West Village In Davis: Not Net Zero, But Getting There

UC Davis West Village opened two years ago promising to become “the nation’s largest planned zero net energy community” – but is it living up to the billing? Not yet, perhaps, but the public-private partnership behind the project says an early look reveals it’s well on its way.

A report by the Davis Energy Group undertaken between March 2012 and February 2013 shows the complex – home to around 1,500 people, including students, faculty and families – produced 2,981 megawatt-hours of energy using 2.1 megawatts of photovoltaic solar panels and consumed 3,421 MWh. That’s not net zero, but then again, the project isn’t yet completed.

image via UC Davis

image via UC Davis

“West Village’s first-phase components have achieved a remarkable 87 percent of the initial ZNE goal, years ahead of the full comple­tion of the community,” the report said.

One culprit in the building falling just a bit short of ZNE, even at this early stage of the development, was apparently a set of faulty heat pump water heaters installed for the student housing portion of the facility.

“During commissioning, this problem was identified and has been resolved by the WVCP team,” the report said. “Nonethe­less, reliance on the backup water heating systems added substantial unanticipated power demand to the project.”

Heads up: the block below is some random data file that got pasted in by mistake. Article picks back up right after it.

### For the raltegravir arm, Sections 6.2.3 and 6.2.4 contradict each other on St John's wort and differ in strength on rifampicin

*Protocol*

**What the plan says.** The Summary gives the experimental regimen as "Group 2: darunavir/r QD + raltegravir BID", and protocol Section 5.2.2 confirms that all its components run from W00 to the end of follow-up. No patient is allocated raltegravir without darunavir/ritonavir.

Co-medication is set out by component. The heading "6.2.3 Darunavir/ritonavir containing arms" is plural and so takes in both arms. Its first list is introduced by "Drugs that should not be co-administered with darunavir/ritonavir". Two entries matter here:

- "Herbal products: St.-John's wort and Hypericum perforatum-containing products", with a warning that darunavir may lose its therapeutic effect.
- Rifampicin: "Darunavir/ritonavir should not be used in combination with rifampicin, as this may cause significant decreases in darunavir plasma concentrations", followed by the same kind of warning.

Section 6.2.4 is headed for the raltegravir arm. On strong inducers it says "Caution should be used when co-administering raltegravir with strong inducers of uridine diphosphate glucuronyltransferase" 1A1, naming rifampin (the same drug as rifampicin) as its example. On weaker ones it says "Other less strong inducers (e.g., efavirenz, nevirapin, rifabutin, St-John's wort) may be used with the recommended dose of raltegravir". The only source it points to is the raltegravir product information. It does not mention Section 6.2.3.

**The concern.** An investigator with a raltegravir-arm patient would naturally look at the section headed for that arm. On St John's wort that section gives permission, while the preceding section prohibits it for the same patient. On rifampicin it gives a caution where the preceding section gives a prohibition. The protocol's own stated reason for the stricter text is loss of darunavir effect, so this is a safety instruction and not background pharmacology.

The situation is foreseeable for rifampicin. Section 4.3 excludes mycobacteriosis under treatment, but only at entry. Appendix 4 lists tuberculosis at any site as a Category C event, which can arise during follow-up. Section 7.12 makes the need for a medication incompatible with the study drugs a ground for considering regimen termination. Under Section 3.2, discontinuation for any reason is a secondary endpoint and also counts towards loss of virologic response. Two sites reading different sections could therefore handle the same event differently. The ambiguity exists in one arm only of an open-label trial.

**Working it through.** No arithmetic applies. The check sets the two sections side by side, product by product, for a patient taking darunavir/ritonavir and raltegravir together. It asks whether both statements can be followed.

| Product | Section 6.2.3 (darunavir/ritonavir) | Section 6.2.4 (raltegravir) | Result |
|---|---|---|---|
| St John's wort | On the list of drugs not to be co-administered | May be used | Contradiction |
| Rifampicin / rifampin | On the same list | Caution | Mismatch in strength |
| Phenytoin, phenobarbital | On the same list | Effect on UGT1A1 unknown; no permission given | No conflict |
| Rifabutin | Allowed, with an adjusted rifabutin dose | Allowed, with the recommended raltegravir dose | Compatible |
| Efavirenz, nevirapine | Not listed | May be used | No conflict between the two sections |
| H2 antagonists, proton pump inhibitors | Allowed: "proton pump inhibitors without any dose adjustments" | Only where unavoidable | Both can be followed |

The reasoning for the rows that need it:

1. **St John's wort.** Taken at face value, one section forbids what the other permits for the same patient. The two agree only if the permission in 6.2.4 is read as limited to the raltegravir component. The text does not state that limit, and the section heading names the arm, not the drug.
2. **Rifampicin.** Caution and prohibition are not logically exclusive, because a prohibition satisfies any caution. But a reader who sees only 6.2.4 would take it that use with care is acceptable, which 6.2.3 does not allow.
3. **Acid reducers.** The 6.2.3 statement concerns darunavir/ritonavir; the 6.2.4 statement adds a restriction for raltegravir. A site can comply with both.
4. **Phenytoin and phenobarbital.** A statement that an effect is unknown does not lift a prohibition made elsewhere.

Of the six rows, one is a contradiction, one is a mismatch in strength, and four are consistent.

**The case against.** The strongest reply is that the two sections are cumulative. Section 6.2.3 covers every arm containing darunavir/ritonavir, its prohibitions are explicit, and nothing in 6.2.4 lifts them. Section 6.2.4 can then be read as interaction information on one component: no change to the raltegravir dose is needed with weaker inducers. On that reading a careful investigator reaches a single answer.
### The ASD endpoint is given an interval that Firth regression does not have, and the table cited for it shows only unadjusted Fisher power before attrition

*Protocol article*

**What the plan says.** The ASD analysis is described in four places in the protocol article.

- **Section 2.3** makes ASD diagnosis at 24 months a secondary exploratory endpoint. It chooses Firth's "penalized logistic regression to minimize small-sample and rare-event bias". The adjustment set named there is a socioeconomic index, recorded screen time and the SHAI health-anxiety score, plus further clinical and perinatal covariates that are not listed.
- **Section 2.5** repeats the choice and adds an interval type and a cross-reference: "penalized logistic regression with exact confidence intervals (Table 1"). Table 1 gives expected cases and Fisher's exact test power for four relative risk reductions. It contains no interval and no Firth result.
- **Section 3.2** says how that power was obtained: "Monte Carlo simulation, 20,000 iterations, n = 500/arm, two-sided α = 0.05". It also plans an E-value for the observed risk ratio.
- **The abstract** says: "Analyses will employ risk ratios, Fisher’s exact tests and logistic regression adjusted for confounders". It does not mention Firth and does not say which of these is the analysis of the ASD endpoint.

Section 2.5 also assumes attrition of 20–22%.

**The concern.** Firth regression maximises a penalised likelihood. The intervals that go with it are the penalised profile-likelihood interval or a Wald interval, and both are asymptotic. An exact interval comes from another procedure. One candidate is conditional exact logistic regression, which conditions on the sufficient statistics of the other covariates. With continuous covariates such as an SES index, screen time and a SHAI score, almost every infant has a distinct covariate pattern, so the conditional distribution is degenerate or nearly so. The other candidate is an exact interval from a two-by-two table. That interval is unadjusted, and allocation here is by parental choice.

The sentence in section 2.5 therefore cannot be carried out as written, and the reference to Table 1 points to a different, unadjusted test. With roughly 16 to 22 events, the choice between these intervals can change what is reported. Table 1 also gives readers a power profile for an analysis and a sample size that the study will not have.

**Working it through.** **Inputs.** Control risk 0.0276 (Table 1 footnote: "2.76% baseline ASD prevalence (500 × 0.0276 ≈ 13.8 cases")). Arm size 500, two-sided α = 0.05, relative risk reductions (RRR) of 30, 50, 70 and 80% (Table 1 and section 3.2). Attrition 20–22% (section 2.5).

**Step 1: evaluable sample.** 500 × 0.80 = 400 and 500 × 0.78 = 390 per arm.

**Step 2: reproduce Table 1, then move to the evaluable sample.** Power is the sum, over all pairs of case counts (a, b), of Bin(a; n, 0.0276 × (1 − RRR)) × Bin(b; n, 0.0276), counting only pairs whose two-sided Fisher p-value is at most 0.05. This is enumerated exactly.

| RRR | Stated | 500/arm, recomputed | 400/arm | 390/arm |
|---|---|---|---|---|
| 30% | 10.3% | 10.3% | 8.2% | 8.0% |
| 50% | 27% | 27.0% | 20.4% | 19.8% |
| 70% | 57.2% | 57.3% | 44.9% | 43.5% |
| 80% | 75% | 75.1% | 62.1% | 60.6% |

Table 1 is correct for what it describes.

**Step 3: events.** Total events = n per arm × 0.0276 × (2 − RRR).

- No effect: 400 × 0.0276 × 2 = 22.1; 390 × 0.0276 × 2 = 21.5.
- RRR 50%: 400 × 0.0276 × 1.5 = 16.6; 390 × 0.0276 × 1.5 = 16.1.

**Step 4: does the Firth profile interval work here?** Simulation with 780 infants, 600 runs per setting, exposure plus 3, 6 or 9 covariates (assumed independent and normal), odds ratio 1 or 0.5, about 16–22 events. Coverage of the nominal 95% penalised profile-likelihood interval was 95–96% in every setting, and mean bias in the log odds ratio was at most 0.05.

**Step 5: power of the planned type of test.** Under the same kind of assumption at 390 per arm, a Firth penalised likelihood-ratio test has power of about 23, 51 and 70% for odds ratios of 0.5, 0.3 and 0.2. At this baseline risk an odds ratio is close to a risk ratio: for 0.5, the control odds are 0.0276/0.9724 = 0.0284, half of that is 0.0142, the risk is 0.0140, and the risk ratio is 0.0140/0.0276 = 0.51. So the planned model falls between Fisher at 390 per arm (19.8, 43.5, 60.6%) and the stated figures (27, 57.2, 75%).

The study also found that some of the assumptions about energy consumption weren’t quite right – particularly for student housing:

In a typi­cal multi-family setting, there may be only one or two computers for the household, one gaming system, and other multi-user appliances. In contrast, a four-bed­room student housing apartment turns out to resemble four separate households, each with its own computer, smart phone, gaming system, television, and other separate appliances. WVCP, working with research­ers at UC Davis, is developing educational programs to encourage students to conserve energy. Additional solar PV alternatives to offset overconsumption are be­ing evaluated.

The next reporting period for the complex will end on August 2014. There will be a whole lot of new stuff going on in the interim, the developers said, including new apartments and PV systems, commercial space, and the opening of an offsite anaerobic digester at the UC Davis landfill that will produce electricity that “may be credited towards West Village consumption to achieve the ZNE goal.”

Pete Danko is a writer and editor based in Portland, Oregon. His work has appeared in Breaking Energy, National Geographic's Energy Blog, The New York Times, San Francisco Chronicle and elsewhere.

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